Coming-into-force of an Act
The last section of an Act usually specifies when the Act (or any part of it) is to come into force. Typically it comes into force on one of the following dates:
• the day the Act receives royal assent, or a specified number of days after royal assent;
• a specified date (e.g. "January 1, 2008")
• on a date to be fixed by proclamation; or
• on a date that something occurs (for example, another Act comes into force).
If an Act (or part of an Act) is to come into force on proclamation, the information table for that Act provides the proclamation status. For recent proclamations, click here or on the "Recent Proclamations" link under the Acts menu above. Proclamations are also published in Part I of the Manitoba Gazette.
A regulation is delegated legislation. It is made by a person or body under the authority of an Act passed by the Legislature. The regulation-making body is specified by the Act. Usually it is the Lieutenant Governor in Council, a member of the Executive Council, or a board, commission or tribunal.
On this site, the regulations are grouped into three categories: consolidated regulations, unconsolidated regulations and court rules.
Consolidated Regulations. These are all the regulations that have been filed with the Registrar of Regulations and are currently in force.
These regulations are updated with amendments as soon possible after the amendments come into force. The table of regulations includes a list of all the amendments to the regulations currently in force. Check the information box on the first page of the consolidated regulation to see if it includes the latest amendments.
You can access the consolidated regulations under an Act in one of three ways:
• by clicking on "Consolidated" under the Regulations menu above (for a table of all the consolidated regulations, with links to the regulations themselves)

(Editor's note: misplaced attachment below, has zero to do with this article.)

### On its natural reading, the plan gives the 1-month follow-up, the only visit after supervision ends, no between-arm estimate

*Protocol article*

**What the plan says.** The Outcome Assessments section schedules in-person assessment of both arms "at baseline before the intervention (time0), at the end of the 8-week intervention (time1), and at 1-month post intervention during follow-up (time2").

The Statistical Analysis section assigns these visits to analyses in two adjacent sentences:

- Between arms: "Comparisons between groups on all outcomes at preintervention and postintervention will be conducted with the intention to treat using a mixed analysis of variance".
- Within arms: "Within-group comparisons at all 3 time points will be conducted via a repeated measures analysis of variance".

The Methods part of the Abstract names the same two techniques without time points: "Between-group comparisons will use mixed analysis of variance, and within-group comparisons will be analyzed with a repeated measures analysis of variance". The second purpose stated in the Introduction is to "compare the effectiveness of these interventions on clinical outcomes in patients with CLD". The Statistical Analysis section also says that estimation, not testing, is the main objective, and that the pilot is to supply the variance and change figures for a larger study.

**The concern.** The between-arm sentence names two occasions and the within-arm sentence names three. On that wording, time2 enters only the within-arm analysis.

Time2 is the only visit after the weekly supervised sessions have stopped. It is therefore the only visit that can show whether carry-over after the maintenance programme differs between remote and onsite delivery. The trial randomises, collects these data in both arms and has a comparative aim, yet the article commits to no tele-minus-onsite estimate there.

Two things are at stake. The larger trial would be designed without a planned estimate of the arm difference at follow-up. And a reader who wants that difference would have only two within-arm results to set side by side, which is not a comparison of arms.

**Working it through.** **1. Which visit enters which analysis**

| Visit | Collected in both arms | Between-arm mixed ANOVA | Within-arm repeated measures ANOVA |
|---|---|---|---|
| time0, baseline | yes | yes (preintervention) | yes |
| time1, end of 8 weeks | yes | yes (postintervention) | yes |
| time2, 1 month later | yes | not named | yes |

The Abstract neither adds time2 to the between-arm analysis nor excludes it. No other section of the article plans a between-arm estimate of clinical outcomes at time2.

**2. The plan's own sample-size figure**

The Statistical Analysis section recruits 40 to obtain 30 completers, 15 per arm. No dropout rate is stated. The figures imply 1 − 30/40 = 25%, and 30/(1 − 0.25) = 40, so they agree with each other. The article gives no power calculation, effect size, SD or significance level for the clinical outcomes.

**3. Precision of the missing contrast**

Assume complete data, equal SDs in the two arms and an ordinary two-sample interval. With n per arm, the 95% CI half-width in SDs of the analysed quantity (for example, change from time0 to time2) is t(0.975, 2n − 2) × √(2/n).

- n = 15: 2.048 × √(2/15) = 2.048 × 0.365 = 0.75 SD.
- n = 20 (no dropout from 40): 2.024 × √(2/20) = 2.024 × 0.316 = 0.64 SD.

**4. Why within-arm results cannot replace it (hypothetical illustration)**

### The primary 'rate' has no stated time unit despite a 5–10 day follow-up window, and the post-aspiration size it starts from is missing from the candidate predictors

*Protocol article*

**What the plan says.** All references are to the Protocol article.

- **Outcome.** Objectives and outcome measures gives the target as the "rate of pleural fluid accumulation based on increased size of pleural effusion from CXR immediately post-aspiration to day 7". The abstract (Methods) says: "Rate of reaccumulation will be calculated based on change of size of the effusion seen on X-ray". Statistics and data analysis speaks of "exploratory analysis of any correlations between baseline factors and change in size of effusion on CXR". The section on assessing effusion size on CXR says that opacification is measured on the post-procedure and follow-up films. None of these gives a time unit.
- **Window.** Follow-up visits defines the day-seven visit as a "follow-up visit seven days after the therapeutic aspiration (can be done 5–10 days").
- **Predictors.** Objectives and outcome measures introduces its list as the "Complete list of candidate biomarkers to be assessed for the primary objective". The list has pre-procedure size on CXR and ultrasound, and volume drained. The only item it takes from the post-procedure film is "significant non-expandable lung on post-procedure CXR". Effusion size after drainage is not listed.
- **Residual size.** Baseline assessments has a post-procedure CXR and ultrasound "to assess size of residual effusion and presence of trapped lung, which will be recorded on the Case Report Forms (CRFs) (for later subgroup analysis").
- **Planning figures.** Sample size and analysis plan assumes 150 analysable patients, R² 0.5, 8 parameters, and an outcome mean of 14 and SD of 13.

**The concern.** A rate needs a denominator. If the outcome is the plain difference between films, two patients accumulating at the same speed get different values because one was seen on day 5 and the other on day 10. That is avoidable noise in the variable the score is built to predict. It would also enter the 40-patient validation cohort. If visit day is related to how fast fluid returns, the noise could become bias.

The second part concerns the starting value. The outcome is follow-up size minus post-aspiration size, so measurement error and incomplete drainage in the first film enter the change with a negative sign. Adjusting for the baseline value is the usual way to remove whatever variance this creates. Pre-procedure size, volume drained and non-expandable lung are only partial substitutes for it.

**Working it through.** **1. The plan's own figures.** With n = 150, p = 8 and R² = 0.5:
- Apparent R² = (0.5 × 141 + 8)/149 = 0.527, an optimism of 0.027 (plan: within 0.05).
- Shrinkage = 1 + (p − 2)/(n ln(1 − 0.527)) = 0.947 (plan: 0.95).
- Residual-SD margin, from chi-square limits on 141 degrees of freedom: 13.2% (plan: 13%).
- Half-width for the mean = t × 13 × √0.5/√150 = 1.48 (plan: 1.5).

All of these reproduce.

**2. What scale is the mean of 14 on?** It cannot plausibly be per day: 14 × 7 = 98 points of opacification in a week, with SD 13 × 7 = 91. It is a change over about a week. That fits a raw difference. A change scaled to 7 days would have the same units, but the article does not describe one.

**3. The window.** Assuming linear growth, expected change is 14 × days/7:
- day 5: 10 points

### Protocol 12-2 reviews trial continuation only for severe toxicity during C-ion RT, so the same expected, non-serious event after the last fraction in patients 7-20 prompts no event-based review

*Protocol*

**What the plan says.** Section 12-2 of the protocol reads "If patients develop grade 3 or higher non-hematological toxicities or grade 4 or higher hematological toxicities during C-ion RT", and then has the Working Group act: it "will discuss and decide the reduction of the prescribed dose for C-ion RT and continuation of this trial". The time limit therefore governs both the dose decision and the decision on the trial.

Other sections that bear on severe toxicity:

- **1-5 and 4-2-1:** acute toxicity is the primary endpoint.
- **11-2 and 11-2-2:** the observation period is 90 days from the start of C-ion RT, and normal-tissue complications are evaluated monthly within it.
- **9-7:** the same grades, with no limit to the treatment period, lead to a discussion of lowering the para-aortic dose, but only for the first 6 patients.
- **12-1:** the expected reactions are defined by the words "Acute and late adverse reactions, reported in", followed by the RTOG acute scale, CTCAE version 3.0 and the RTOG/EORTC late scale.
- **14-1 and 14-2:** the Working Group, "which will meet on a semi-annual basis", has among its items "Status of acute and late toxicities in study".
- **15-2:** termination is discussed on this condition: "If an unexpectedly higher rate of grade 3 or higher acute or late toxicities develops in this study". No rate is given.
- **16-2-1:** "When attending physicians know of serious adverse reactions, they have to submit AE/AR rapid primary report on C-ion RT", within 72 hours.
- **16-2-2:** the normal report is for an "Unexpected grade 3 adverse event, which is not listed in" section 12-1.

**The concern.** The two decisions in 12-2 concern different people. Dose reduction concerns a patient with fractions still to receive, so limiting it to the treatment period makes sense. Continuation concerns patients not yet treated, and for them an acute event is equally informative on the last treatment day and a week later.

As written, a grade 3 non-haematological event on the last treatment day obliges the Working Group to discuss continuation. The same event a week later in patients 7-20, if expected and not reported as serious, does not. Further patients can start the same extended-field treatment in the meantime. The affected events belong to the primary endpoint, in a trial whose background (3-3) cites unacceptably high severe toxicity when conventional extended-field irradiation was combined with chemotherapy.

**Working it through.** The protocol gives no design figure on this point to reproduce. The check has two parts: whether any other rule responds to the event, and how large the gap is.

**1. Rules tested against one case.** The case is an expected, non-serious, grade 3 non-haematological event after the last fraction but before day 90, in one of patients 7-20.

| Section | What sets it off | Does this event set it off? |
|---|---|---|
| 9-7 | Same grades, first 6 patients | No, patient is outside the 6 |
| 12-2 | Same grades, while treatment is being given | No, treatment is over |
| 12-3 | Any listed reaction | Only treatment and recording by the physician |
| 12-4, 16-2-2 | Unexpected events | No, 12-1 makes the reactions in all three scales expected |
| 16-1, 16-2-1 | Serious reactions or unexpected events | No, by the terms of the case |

• by clicking on the "Regulations" link under the title of the Act when you are viewing that Act (for the regulations under that Act)
• by clicking on the "R" link beside the title of the Act in the list of C.C.S.M. Acts (for the regulations under that Act)
Unconsolidated Regulations (2000 to present). These are the original regulations as registered by the Registrar of Regulations.
These regulations are not updated with any amendments. If a regulation has been amended and is still in force, it can be found under the consolidated regulations.
These are also published Part II of The Manitoba Gazette which is published weekly and can be purchased from Statutory Publications. A regulation is published online at least one week before it is published in the Gazette.
Court Rules. These are regulations governing procedures for the Manitoba Court of Queen's Bench and the Manitoba Court of Appeal.
Coming-into-force of a regulation
The coming-into-force of a regulation is governed by the regulation itself, by the Act under which it is made, and by The Regulations Act. Unless a regulation or the Act under which it is made provides otherwise, the regulation comes into force on the day it is registered by the Registrar of Regulations. The date of registration is always shown on the first page of the regulation.